Plans fall well short of the needs of logistics if Britain is to keep trading post-Brexit

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Brexit

Comment from Pauline Bastidon, head of European Policy, FTA

“While the UK and EU’s negotiators have apparently managed to reach an agreement for Brexit at technical level, the road towards a ratified deal is still a long one, full of obstacles. The European Commission’s Communication on contingency actions in the event of no deal published earlier today is therefore crucial in this context.

This Communication falls well short of the logistics sector’s expectations. Measures taken would only be temporary, ending at the latest at the end of 2019, and the European Commission could unilaterally revoke them at any time. This is no base on which companies can operate efficiently. The range of proposed measures is also completely insufficient. While basic provisions are suggested for aviation, which is a good thing for segments of the economy relying on air freight, the European Commission simply does not have a plan for road haulage. The Communication merely recognizes that there will not be enough ECMT permits to cover the needs of vehicles travelling between the UK and EU but offers no solution. Considering the range of industries and time-sensitive supply chains relying on the roll-on, roll off (ro-ro) model, as well as the volume of trucks crossing the UK-EU borders every day, this is reckless. The European Commission warns member states not to engage in bilateral discussions with the UK, but what is the alternative if no EU solution is to be expected?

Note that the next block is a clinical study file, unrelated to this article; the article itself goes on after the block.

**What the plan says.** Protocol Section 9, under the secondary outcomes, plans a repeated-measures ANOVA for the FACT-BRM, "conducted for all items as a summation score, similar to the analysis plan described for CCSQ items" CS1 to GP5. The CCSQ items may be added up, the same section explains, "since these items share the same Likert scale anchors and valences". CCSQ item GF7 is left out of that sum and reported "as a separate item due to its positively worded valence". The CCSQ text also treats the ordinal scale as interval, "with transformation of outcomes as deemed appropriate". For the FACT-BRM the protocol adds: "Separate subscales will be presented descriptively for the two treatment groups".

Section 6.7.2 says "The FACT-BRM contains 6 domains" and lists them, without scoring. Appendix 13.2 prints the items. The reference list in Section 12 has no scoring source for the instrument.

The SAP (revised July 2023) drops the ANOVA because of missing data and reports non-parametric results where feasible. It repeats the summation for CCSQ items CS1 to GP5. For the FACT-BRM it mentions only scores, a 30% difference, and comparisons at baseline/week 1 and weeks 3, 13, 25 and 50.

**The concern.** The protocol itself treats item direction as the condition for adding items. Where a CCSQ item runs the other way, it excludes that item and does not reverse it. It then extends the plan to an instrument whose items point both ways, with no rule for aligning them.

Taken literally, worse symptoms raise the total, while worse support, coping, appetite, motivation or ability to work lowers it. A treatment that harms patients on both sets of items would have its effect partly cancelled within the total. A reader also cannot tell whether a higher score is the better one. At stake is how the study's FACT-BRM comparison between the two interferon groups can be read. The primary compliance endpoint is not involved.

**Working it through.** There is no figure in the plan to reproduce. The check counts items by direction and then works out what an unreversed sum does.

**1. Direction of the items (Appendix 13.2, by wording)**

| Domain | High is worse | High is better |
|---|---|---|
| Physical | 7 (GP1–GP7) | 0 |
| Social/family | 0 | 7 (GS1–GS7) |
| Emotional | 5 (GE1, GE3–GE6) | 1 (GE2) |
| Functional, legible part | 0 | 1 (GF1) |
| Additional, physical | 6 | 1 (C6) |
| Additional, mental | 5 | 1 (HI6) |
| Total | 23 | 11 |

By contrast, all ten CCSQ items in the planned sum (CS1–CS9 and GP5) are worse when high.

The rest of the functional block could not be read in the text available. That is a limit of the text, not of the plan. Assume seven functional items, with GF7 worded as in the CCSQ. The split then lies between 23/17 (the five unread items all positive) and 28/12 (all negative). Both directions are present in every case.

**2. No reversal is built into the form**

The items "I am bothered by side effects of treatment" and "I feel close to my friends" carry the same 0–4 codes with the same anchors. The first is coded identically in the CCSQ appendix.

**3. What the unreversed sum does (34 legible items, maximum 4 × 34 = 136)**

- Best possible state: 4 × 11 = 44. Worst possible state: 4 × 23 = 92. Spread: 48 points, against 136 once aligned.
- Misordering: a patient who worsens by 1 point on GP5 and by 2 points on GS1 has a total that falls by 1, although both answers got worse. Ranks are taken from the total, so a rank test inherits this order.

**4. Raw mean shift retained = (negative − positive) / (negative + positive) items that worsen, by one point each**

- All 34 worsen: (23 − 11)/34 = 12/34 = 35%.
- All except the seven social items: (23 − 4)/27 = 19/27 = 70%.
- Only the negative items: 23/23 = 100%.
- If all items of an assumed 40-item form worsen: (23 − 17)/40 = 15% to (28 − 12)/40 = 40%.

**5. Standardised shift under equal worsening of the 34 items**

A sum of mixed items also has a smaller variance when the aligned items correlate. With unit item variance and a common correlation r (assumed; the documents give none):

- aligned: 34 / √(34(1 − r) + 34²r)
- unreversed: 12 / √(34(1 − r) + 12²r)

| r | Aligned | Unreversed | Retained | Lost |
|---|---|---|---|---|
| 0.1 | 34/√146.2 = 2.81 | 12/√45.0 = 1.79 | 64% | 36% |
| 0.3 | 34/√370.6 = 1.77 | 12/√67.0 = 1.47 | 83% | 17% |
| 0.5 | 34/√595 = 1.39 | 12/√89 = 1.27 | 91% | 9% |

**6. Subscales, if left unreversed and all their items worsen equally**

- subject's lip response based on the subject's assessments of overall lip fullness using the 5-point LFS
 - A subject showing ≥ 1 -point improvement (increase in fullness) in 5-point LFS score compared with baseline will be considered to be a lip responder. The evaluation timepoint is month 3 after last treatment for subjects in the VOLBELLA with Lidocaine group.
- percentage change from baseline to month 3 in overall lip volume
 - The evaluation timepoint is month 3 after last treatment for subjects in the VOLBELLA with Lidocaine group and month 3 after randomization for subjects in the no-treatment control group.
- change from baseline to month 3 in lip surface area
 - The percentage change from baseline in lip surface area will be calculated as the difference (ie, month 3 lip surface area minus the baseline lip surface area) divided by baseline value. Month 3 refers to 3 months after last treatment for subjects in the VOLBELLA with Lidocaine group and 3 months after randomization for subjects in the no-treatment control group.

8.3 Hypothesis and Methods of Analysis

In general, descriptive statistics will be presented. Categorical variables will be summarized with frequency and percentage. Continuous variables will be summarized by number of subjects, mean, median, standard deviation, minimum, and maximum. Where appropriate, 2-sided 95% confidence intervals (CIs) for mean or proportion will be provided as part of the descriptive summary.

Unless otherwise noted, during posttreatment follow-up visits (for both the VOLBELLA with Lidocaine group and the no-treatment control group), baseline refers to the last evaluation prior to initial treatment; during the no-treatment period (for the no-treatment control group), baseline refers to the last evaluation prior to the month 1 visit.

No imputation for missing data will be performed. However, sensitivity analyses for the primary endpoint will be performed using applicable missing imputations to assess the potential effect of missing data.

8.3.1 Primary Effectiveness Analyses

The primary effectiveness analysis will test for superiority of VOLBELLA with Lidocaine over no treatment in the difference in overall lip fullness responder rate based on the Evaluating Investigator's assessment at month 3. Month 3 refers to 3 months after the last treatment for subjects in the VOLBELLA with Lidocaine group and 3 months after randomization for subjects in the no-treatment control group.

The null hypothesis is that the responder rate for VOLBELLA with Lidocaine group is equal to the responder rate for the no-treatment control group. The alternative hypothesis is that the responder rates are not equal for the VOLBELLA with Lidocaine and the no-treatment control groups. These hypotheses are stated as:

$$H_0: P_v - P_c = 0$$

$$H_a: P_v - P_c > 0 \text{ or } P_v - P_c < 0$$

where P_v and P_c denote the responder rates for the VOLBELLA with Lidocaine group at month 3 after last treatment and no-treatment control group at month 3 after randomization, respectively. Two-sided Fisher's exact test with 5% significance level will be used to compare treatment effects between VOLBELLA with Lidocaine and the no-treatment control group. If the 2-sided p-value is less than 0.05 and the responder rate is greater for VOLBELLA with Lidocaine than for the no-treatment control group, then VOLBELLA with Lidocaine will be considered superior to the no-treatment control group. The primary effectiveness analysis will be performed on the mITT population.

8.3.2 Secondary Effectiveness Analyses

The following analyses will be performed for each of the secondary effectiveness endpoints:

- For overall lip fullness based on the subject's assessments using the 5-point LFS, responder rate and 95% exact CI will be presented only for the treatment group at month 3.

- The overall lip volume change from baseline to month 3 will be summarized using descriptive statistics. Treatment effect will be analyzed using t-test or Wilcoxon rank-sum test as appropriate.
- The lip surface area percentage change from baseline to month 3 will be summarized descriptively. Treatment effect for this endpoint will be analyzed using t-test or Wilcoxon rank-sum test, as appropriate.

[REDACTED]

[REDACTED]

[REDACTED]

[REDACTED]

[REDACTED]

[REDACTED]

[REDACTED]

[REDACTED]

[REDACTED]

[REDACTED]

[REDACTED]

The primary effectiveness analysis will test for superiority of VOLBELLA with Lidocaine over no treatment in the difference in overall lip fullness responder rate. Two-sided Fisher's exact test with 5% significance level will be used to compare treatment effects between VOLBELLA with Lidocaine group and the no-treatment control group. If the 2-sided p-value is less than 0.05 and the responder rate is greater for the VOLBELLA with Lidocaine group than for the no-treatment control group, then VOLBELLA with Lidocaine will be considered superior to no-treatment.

It is also disappointing, if predictable, to see that no adaptations to customs and sanitary requirements will be made, even in the short term. Very little is said about the impact of checks on the traffic on both sides of the border. Even more concerning, the Communication seems to suggest that the UK might not be listed as an authorized third country for the export of agri-food products from the UK, meaning that UK agri-food products could get barred from entering the EU market, at least for a few weeks/months.

In short, this list of contingency measures falls well short of industry’s needs and expectations. We can only hope that a deal gets ratified in time or that the European Commission reviews it’s plans completely. Pursuing the course outlined by the EU’s contingency plans would be a recipe for disaster, for the supply chain and the UK economy.”